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Buckley, Mynydd Isa & Mold Area Review

March 2013

Responses were reported to Councillors (Cabinet - 19th March 2013) who approved the preferred option for each of the three areas.

Statutory Notices were published.  This stage allowed one month following the date of publication for anyone to lodge a formal (written) objection to the proposal.

Any objections will be considered by the Welsh Ministers at Welsh Government, in which case, the final decision on implementation will be with the Minister with responsibility for education and skills.

Report to Cabinet - 19.03.2013

November 2012

Earlier this year, a number of consultation events were held in Holywell, Buckley, Queensferry and Connah's Quay to seek people’s views on proposed options to modernise secondary schools in the county.

Attended by Governors, Teachers, Staff, Parents and Carers, the events provided the Council with a wealth of feedback.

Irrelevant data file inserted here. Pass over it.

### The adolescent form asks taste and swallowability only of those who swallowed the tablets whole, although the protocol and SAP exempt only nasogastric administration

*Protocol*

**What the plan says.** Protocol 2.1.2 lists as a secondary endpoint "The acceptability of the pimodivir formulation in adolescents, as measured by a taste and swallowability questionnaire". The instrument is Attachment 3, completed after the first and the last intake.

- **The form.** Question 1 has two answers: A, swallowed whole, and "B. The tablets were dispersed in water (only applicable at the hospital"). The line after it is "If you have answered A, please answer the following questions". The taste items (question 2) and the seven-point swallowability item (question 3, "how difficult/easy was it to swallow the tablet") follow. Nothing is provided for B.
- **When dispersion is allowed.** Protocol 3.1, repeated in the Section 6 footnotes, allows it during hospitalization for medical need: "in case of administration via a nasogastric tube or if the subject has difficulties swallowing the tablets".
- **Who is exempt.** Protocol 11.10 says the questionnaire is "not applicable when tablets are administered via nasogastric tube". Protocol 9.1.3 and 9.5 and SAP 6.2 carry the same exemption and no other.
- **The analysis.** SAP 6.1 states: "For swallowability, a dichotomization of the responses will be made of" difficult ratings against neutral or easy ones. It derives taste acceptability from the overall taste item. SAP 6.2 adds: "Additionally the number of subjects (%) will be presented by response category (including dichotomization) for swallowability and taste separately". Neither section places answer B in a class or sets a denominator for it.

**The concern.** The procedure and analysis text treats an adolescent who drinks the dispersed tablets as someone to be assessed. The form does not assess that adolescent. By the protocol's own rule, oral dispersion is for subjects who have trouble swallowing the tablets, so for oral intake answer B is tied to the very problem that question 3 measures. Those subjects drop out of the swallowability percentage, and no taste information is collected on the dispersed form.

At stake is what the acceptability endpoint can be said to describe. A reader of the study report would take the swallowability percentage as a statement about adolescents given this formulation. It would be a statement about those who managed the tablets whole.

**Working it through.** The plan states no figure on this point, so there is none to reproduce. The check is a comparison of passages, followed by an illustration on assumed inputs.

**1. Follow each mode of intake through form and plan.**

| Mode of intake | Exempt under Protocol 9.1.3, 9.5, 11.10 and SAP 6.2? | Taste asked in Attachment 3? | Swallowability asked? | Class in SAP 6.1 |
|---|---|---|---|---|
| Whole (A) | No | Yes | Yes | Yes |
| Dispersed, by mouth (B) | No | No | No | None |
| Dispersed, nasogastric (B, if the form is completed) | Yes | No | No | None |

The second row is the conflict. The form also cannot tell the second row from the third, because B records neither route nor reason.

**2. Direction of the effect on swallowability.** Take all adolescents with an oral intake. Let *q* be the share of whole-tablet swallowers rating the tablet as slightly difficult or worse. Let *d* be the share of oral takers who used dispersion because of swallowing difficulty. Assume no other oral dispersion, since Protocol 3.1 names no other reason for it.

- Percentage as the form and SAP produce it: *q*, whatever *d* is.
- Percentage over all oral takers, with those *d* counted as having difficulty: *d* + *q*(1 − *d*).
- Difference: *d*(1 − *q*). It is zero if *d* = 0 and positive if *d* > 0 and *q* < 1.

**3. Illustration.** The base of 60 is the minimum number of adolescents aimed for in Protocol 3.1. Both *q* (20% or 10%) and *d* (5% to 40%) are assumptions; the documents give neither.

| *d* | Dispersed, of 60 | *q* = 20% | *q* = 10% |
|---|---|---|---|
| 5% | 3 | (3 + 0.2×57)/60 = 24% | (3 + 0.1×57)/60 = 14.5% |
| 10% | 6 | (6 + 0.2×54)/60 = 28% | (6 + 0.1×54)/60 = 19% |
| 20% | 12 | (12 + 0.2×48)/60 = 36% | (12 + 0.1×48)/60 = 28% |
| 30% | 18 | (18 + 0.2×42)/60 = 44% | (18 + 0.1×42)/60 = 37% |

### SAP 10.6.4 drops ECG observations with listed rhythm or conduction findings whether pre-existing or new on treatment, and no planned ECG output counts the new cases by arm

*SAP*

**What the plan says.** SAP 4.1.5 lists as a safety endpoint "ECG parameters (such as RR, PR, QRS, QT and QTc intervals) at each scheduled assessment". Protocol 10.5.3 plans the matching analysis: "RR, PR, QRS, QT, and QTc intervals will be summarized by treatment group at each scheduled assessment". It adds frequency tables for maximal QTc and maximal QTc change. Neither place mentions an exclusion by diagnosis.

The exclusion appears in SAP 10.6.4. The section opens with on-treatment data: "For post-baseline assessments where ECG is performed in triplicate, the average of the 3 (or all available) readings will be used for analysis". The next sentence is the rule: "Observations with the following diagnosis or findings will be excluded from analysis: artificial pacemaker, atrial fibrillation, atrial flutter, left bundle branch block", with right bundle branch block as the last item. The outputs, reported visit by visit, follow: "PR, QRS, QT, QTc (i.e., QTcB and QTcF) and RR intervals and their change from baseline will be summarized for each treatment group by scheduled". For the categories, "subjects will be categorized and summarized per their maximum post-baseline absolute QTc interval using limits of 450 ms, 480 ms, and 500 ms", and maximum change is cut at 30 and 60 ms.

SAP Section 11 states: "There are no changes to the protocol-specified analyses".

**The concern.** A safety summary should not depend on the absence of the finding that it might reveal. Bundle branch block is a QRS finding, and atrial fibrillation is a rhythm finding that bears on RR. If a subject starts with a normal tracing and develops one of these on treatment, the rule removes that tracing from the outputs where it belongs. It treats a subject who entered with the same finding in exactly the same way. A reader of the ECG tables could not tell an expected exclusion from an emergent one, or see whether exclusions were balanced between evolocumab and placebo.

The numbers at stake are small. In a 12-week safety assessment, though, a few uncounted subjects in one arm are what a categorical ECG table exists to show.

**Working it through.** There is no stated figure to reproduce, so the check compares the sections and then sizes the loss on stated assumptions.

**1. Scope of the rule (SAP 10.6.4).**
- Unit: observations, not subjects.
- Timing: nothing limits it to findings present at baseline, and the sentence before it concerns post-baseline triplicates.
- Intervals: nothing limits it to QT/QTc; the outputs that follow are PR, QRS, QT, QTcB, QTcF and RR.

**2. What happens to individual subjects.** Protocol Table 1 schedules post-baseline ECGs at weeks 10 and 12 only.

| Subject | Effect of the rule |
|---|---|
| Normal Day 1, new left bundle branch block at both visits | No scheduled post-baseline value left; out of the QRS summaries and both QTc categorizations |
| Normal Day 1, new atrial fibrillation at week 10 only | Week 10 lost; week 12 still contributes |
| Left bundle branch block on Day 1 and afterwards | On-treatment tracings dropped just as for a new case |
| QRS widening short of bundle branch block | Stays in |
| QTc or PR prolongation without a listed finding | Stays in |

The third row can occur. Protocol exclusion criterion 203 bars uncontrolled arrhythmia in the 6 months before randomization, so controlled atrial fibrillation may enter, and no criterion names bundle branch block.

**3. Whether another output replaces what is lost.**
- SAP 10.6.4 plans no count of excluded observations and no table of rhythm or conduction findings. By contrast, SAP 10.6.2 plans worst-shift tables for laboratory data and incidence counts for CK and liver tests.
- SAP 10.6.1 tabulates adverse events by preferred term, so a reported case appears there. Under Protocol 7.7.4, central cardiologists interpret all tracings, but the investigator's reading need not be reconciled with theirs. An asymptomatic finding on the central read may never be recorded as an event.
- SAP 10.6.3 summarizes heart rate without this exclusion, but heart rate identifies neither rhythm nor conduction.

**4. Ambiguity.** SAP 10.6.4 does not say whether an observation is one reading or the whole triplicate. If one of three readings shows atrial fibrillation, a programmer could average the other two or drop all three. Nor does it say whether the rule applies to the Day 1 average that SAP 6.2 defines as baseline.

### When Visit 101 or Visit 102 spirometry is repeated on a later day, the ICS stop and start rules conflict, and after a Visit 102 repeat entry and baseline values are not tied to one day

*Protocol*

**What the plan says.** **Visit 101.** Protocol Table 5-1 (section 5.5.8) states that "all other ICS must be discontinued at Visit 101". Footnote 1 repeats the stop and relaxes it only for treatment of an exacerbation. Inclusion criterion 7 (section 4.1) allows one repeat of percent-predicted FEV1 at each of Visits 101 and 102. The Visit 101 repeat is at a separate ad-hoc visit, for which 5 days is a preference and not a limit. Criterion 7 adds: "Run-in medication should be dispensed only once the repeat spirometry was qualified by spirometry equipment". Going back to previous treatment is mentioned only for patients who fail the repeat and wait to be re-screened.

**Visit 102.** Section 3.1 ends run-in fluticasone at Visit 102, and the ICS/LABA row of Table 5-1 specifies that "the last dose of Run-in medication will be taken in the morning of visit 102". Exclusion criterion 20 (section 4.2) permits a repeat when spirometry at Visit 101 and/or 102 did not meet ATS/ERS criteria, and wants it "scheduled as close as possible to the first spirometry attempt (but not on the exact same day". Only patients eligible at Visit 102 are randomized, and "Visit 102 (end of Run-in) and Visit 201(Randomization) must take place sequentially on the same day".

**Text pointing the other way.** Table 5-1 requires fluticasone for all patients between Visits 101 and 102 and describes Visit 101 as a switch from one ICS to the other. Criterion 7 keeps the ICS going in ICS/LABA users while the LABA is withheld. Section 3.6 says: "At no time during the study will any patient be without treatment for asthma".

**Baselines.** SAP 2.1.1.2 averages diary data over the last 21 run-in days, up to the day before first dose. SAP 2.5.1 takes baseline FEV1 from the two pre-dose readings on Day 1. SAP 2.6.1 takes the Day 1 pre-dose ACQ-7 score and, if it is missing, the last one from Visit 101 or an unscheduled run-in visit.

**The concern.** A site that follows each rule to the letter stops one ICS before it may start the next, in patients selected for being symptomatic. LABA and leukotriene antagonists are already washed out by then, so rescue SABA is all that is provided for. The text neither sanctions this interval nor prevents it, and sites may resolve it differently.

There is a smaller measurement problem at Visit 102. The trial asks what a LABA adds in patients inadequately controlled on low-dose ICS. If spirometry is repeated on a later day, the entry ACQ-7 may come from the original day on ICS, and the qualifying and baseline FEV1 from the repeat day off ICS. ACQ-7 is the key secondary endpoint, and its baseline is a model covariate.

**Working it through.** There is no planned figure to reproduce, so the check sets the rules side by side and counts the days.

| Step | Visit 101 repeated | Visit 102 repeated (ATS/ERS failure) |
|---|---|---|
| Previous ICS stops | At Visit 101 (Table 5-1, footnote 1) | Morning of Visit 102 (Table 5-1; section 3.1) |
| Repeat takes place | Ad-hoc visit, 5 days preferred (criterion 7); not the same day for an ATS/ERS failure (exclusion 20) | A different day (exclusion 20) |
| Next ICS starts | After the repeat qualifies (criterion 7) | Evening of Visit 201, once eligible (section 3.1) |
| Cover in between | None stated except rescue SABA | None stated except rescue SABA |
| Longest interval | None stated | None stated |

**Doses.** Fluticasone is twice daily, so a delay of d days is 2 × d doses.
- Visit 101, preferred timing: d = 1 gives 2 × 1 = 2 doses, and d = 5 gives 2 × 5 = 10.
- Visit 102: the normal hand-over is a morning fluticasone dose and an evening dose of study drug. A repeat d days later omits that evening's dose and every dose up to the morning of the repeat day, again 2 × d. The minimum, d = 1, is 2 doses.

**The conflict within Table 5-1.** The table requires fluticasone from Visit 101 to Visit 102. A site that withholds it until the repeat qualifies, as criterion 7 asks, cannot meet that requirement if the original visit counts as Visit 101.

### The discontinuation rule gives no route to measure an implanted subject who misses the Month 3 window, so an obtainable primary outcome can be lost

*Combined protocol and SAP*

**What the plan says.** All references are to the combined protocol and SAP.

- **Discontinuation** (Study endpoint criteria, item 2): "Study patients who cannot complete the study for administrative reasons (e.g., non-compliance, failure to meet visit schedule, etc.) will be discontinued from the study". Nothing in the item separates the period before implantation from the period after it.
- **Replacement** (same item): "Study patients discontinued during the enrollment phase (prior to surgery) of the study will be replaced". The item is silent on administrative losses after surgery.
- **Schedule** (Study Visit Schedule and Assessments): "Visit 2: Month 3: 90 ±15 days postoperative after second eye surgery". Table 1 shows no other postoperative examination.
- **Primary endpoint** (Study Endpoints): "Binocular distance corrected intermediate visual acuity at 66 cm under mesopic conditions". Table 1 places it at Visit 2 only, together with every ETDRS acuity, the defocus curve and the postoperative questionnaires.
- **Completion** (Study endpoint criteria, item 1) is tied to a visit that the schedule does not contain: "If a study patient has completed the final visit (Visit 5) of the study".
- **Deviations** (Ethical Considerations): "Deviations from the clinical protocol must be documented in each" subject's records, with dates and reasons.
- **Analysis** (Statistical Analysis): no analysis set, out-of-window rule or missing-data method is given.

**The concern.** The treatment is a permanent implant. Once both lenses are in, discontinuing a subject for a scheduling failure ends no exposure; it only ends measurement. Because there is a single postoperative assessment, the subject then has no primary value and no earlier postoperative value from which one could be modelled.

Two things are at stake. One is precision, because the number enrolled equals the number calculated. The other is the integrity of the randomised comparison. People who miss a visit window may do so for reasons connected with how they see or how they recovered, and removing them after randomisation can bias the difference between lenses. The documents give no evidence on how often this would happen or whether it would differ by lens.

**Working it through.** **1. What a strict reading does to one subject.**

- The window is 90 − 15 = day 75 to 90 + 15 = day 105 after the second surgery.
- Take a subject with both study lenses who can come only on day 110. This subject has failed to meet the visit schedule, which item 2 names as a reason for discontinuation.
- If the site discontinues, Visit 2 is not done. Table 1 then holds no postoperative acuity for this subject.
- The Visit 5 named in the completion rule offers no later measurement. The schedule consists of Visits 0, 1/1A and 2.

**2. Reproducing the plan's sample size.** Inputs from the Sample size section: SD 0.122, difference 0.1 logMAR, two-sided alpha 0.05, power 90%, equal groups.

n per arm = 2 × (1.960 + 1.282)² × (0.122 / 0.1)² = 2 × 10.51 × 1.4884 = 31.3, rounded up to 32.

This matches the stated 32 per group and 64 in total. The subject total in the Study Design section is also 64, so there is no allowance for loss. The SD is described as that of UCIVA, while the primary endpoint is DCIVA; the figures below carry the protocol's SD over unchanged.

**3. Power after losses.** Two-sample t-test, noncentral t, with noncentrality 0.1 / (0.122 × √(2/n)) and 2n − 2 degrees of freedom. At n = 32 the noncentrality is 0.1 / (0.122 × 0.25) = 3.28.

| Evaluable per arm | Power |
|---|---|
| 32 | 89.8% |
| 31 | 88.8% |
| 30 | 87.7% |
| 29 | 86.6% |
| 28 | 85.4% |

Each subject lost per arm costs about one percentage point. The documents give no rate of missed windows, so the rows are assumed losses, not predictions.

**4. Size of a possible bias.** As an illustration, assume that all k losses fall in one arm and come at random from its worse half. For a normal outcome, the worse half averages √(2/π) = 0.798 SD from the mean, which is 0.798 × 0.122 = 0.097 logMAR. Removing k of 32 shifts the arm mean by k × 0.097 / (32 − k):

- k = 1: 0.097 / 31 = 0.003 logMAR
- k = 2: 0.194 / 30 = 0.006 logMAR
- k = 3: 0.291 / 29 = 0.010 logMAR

During the first round of consultation, Councillors committed to undertake a second stage of consultations before making any final decision about whether or not to formally progress with one single proposal for each area. This second stage of consultation was scheduled to begin on Monday 12 November, and a number of events were held over a two week period.

Consultation Event Dates

These events are to make sure that the views of parents, students, governors, staff and unions are heard and help the Council decide whether to progress to the formal statutory stage and publish a single option for each of the three local areas.   Invitation letters have been sent to parents who have pupils in the schools that may be affected and consultation booklets will be dispatched shortly and are available below:

Buckley, Mynydd Isa & Mold Area
Holywell Area
Queensferry, Shotton & Connah's Quay Area
Children & Young People - School Modernisation

There are a number of ways people can let the Council know what they think. They can: